A Field Guide to the North American Family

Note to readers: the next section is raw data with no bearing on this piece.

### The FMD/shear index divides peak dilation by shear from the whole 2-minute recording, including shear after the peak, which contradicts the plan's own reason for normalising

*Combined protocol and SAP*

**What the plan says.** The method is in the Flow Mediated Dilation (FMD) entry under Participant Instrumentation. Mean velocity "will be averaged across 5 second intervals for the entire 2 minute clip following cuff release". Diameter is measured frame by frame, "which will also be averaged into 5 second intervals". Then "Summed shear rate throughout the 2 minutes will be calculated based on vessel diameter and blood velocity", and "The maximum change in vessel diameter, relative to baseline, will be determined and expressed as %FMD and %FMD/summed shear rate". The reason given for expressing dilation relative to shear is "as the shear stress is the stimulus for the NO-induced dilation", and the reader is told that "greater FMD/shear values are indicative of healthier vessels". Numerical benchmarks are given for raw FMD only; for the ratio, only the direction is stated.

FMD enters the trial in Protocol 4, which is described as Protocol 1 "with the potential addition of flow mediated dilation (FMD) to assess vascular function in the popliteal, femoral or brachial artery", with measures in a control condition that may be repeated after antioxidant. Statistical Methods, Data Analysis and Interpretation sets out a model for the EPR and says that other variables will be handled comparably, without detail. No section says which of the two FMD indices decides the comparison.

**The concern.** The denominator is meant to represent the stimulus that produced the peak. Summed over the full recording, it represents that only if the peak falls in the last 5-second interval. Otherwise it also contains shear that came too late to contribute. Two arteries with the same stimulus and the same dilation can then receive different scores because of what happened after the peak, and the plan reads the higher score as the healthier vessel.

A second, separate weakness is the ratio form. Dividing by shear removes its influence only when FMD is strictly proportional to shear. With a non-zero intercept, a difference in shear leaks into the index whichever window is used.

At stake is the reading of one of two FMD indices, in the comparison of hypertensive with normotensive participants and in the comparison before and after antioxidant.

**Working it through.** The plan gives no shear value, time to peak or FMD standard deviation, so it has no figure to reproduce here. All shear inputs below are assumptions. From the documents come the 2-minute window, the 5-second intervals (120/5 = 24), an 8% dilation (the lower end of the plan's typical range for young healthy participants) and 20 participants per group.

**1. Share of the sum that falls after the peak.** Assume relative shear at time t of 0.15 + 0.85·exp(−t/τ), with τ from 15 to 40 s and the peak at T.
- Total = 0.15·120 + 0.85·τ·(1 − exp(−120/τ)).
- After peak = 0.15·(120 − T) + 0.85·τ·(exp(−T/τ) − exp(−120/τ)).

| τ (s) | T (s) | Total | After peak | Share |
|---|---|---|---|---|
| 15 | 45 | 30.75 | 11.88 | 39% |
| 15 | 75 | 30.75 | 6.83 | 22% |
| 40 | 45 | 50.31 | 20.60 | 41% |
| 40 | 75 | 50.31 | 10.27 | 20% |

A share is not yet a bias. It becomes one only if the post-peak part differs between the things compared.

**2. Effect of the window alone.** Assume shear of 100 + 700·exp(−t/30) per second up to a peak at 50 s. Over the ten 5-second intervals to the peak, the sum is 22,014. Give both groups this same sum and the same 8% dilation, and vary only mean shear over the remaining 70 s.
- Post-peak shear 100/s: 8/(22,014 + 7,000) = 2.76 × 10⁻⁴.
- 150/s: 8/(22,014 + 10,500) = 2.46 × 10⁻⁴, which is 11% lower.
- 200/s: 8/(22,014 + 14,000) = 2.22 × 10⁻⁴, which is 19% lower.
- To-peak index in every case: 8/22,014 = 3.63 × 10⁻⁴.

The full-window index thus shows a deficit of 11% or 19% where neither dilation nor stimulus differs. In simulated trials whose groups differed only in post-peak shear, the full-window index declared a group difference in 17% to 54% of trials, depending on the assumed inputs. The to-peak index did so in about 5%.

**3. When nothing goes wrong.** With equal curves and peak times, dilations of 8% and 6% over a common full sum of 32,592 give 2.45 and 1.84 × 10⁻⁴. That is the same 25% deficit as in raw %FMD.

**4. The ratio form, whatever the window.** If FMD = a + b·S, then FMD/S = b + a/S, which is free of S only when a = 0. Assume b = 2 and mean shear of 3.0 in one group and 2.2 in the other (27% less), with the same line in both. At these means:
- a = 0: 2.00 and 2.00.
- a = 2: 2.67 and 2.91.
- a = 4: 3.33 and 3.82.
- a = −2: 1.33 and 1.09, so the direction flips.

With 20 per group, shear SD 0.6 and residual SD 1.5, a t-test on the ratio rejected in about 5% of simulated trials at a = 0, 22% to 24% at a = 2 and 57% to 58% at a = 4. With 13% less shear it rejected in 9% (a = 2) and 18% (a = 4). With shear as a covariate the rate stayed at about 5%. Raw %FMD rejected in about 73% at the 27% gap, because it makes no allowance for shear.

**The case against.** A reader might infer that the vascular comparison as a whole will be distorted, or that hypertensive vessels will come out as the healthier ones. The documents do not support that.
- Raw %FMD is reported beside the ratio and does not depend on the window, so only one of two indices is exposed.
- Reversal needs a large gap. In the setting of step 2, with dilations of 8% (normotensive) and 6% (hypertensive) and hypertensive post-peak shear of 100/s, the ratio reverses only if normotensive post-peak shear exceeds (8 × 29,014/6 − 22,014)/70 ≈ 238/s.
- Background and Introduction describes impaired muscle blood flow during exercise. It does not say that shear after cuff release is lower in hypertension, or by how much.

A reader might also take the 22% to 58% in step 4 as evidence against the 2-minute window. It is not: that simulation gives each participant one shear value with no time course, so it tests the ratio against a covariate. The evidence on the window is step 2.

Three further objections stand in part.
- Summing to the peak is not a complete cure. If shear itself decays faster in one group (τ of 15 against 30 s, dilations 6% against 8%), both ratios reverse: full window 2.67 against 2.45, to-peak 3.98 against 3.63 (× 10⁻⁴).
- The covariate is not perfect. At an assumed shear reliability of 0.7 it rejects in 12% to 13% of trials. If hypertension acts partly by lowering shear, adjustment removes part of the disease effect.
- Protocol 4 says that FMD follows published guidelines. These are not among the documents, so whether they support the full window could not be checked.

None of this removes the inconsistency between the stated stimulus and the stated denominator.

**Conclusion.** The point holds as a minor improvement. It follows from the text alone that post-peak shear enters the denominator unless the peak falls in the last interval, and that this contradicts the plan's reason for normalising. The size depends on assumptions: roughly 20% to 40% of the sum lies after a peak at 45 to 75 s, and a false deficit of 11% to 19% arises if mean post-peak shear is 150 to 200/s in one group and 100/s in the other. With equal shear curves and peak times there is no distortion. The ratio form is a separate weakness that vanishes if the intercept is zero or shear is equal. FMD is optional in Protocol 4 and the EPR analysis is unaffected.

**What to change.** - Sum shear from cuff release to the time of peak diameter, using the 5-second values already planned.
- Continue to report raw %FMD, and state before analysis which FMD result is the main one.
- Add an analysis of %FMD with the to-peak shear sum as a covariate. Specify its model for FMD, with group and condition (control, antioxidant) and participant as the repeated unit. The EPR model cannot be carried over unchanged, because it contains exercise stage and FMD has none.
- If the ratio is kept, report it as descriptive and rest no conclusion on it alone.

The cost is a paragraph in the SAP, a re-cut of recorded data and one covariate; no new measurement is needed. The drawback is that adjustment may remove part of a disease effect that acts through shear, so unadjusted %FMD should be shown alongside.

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I’ve Rarely Felt So Free: The Millions Interviews Garth Risk Hallberg